“The Nervous System has evolved under the influence of these laws and is fitted to them.” Well, all my movements have to do with negotiating gravity – enjoying the support of a stable surface and learning to move away from it without falling. My brain learned to do this well enough to be still alive. Haven’t yours?

But how well did I learn? How do the emotional disturbances of my family and culture prevent me from feeling more stable, feeling strong and light at the same time, being free of aches and pains and reducing disappointments? Dr. Feldenkrais says:  ”we do, by the promise of great reward or intense punishment, so distort the even development of the system, that many acts become excluded or restricted.” Excluded and restricted by the punishments we imagine would come from failing to do it “correctly” in the time we imagine we are allotted, which has nothing to do with the realities of the situations.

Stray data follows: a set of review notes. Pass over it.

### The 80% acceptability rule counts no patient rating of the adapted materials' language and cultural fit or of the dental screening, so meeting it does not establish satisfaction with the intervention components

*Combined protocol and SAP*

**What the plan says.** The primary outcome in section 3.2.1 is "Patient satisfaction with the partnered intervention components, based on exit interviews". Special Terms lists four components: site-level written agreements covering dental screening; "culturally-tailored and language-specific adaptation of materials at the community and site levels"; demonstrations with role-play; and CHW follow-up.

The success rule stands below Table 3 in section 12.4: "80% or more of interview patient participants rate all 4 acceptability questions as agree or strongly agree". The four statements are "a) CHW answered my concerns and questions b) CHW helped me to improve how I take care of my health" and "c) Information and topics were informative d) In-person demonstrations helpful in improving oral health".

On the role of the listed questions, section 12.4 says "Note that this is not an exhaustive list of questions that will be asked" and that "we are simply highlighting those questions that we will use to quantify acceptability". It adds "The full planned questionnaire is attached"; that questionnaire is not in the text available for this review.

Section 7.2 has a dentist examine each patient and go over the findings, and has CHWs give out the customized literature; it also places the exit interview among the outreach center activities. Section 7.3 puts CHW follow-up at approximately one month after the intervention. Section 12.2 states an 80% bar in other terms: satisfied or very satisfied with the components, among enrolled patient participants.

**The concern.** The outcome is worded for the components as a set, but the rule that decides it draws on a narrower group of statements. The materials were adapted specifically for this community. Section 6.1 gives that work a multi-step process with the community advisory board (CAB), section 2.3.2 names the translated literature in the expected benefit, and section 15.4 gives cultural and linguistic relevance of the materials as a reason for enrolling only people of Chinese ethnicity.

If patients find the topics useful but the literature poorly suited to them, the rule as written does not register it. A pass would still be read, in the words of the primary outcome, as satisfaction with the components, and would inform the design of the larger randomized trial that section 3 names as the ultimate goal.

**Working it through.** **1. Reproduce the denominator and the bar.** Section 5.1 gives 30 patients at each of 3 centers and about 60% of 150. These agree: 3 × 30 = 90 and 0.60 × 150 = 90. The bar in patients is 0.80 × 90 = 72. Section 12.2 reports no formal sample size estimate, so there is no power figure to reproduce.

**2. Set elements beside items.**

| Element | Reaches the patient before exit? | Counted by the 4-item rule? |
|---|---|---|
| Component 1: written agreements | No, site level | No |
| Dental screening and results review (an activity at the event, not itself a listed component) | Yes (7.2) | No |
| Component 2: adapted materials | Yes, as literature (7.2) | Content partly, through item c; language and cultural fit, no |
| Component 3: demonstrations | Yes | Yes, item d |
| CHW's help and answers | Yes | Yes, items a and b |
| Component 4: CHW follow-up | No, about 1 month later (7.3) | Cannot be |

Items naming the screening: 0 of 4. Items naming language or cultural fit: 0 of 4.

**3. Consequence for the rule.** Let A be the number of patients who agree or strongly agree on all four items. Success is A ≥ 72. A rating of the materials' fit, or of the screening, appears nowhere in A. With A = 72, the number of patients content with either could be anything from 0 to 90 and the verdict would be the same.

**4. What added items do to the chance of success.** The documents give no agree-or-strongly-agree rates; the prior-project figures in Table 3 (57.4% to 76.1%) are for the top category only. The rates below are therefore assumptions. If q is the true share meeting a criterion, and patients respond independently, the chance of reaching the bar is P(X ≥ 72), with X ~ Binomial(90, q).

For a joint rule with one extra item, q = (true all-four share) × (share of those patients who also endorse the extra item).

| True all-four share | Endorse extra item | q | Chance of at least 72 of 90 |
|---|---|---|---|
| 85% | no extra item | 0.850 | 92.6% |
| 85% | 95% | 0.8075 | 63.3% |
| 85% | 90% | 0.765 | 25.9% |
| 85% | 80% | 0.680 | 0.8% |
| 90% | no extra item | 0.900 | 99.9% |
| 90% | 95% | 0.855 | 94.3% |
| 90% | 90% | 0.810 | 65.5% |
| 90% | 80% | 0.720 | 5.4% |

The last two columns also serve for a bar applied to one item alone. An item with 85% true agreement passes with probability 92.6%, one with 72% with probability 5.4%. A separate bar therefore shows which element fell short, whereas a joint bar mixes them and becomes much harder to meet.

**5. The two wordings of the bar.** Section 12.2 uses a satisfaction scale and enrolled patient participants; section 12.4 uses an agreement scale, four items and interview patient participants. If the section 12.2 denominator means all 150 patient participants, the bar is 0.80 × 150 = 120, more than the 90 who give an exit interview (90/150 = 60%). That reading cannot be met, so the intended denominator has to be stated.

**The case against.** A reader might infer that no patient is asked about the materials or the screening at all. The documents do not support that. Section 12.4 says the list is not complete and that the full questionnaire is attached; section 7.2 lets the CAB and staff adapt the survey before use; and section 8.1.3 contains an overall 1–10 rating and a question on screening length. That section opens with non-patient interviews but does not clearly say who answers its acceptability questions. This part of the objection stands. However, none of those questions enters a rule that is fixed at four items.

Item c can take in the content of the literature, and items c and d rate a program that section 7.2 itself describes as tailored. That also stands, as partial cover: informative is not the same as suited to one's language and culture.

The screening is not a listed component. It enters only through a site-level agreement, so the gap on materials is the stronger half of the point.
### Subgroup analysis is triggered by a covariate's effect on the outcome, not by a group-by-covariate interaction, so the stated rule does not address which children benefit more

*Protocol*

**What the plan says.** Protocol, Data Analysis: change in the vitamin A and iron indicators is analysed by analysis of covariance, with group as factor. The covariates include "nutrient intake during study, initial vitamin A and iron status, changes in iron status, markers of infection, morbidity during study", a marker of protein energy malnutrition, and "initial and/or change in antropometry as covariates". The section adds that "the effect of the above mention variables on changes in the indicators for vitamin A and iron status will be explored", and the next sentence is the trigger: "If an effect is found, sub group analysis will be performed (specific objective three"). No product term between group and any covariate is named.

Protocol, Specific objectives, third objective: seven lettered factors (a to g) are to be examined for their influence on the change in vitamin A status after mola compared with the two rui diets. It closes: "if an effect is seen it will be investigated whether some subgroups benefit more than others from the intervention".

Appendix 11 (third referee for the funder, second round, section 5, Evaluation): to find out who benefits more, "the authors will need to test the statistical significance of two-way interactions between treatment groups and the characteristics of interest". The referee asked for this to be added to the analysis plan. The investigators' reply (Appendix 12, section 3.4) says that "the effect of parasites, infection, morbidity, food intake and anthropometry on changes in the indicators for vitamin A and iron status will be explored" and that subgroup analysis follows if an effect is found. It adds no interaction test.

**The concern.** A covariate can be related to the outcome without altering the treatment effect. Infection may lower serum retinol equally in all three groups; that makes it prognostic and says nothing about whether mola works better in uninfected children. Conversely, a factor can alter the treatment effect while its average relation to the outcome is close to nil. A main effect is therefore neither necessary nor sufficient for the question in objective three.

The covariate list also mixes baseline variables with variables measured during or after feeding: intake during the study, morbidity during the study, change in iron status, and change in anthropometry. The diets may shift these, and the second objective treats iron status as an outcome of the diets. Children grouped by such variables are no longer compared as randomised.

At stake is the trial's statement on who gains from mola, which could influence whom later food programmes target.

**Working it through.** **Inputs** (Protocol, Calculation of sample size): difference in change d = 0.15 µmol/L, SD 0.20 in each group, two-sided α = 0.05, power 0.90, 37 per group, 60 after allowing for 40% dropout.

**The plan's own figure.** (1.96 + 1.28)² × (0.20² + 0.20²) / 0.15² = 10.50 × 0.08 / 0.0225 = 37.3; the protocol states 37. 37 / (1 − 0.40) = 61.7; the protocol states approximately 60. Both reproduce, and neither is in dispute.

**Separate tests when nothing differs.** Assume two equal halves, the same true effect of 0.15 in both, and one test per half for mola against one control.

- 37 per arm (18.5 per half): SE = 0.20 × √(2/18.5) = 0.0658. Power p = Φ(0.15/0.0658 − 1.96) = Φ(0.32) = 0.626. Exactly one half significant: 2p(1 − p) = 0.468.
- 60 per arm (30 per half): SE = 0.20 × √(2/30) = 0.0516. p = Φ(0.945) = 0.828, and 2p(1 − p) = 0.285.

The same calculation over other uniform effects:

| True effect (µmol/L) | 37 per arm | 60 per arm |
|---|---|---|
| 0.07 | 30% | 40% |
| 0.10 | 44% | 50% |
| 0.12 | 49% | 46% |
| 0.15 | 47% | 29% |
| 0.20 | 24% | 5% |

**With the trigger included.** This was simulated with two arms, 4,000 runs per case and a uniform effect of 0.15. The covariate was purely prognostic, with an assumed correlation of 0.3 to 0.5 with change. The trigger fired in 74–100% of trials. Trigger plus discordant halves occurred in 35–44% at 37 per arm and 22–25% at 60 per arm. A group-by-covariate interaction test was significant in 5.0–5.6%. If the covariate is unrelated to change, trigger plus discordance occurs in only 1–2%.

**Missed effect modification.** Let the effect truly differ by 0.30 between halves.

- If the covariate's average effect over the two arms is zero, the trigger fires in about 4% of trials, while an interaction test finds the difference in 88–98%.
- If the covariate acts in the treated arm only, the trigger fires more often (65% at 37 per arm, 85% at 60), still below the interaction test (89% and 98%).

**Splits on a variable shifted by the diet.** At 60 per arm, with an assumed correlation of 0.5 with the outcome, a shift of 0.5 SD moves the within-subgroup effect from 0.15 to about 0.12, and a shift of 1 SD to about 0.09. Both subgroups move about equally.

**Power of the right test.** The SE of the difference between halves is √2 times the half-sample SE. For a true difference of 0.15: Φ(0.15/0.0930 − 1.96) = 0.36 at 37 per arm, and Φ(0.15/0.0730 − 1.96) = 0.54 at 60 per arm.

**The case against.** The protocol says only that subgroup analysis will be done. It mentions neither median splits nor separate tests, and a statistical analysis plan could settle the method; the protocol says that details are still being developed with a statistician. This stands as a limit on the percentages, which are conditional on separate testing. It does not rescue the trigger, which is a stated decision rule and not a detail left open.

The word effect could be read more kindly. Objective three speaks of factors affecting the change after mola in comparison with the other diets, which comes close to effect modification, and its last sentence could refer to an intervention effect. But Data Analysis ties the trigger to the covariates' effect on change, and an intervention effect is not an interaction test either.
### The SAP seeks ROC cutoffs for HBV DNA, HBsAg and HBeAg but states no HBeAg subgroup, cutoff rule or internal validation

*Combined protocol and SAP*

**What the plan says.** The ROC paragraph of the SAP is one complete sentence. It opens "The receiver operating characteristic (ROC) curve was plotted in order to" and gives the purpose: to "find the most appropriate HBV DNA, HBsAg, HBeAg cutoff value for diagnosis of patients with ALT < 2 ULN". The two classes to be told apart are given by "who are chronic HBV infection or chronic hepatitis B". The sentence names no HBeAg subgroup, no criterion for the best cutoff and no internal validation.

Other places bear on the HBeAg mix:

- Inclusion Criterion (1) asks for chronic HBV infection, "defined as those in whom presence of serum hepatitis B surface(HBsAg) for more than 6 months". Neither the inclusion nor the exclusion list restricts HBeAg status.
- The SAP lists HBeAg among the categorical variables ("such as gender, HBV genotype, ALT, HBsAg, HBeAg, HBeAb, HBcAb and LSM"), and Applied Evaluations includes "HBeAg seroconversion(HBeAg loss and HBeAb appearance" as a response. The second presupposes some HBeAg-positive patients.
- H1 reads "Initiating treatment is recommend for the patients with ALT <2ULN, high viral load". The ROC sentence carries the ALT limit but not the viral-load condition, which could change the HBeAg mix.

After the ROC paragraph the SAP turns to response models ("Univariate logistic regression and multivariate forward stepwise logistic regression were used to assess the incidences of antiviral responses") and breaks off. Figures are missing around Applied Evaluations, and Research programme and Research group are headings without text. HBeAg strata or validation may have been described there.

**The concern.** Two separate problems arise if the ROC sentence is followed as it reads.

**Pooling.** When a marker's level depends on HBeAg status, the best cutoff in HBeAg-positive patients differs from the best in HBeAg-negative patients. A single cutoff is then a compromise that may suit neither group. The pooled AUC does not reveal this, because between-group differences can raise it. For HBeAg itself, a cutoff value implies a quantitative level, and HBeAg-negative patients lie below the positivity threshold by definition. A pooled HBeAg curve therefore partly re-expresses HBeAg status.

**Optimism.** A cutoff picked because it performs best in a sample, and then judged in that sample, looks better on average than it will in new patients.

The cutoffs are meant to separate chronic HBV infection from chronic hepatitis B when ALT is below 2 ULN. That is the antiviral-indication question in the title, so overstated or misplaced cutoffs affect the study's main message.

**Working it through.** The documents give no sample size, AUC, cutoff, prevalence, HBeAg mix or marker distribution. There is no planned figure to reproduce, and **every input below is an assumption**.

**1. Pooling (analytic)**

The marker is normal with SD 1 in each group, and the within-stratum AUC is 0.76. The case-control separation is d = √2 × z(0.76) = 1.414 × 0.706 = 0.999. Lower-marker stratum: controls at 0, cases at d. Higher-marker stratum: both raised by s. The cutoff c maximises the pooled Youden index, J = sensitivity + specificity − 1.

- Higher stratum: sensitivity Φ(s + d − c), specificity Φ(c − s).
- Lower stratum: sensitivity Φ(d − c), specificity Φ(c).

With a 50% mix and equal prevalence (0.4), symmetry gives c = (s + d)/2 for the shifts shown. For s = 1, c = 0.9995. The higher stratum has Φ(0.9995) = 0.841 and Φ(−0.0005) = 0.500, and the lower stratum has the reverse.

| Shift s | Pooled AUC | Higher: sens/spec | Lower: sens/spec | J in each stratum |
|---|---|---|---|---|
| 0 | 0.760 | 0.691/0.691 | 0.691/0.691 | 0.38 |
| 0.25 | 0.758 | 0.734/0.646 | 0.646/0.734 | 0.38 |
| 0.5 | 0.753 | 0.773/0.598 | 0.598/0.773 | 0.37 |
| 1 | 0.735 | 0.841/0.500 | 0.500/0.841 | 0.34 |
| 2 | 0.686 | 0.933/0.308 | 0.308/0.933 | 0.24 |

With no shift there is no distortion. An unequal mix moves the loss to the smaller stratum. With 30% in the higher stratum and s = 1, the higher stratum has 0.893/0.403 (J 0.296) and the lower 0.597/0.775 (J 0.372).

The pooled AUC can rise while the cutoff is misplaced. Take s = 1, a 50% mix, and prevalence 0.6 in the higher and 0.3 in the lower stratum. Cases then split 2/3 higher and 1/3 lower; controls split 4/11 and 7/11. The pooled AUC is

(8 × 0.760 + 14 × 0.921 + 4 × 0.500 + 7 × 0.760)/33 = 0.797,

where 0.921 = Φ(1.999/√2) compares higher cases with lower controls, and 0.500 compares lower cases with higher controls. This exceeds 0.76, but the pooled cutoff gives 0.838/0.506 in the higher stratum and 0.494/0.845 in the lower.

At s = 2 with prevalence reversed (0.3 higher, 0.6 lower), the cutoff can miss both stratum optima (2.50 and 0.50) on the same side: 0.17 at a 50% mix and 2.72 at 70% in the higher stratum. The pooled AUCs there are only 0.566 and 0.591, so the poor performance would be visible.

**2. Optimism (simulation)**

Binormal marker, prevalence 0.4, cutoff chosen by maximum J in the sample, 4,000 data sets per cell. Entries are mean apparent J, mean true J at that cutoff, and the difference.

“The result is that we have to provide special conditions for furthering adult maturation of arrested functions.” This is the most concise description of the Feldenkrais Method I know of. The method provides special conditions, in the forms of Awareness Through Movement classes and private Functional Integration sessions for allowing a person to feel how her/his limitations are created and find other options. The movements are only the medium we, practitioners and trainers, use to make the process of transcending our “lot in life” and enlarge the world of possibilities – physical, mental, emotional and least, but not last, social.